100.0% would recommend this item to a friend.
7 out of 8 people found the following review helpful:
What are the pros? Great green for general use
What are the cons?
Though Gailan is associated with Asian cuisine in the United States, we love this green because it can be used in everything. It is a great broccoli substitute in any recipe calling for brocolli. The flavor is great, it matures much faster, it is easy to grow from seed, and there is no worry about whether or not it will form a head. If your garden is small and you can't have 6 broccoli plants dominating half of it all winter, gailan is the answer. You can grow the plants in tight rows and harvest out as they get large enough to use. The main danger with Gailan is that it will get left in the garden too long and will get tough. We succession plant it and harvest early, usually before the flower buds form--though it is fine even when the first flowers have formed. If you wait too much longer, it will get tough.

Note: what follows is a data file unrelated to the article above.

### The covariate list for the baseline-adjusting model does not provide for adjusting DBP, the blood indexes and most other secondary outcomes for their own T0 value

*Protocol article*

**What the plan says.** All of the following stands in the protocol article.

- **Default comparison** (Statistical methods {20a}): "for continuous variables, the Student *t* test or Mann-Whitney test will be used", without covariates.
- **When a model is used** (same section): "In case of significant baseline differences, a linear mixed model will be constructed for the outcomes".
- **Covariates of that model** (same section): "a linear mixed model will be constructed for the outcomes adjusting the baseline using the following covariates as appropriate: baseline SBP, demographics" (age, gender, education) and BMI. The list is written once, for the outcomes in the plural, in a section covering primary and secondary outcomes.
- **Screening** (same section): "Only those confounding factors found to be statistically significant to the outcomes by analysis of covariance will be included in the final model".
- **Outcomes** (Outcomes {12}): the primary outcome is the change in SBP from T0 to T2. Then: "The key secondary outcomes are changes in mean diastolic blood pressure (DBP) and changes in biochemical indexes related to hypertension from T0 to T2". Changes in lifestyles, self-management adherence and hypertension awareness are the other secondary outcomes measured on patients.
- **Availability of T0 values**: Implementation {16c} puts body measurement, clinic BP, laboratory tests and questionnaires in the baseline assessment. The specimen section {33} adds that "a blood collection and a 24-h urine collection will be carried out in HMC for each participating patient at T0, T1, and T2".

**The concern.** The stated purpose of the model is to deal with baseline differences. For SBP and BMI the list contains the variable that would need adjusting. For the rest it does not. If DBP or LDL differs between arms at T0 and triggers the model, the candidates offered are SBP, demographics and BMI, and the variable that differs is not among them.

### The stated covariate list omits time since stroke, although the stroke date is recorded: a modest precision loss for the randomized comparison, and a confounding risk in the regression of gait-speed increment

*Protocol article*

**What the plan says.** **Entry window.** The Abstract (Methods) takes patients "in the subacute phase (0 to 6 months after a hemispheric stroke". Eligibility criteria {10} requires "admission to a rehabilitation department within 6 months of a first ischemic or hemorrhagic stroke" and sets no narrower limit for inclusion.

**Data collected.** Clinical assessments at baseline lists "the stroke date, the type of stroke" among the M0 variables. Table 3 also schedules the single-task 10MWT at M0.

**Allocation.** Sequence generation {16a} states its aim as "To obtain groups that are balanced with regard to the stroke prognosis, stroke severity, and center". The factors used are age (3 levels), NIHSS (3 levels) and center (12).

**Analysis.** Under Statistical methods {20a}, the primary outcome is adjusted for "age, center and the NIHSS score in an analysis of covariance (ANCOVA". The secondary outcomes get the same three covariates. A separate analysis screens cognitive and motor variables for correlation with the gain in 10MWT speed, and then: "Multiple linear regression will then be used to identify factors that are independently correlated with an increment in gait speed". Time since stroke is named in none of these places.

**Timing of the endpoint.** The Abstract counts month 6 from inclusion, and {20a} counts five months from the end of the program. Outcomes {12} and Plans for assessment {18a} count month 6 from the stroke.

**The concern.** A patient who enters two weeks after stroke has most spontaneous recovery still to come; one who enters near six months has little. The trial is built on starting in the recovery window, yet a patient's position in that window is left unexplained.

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5 out of 5 people found the following review helpful:
What are the pros? Quick, easy to grow, tasty
What are the cons? Nothing
This is an easy green for indoor gardening. I just planted under regular shop lights with a timer set for 8hrs per day. In 5 wks I was getting greens for fresh salads. Very tasty.
12 out of 13 people found the following review helpful:
What are the pros?
What are the cons?
My friend's grandfather warned that growing Gailan in Utah was crazy as it is "too dry." He was partially right. This was the thirstiest plant in my spring garden. However, the extra care paid off in delicious greens and even tastier blossoms (Yum!)
16 out of 17 people found the following review helpful:
We have grown these Gailan both for fall harvest and now spring harvest and been very satisfied with both. Excellent taste in stir-fries: very crisp with a slight bitterness (think a milder broccoli rabe). Had very good germination and even tolerated transplanting. Planted in the fall, we harvested until the first frost (nov) and the few stalks that we left to flower were the last flowers in the community garden and were visited by bees until the end. In the spring, March transplants yielded harvests from mid April to early May.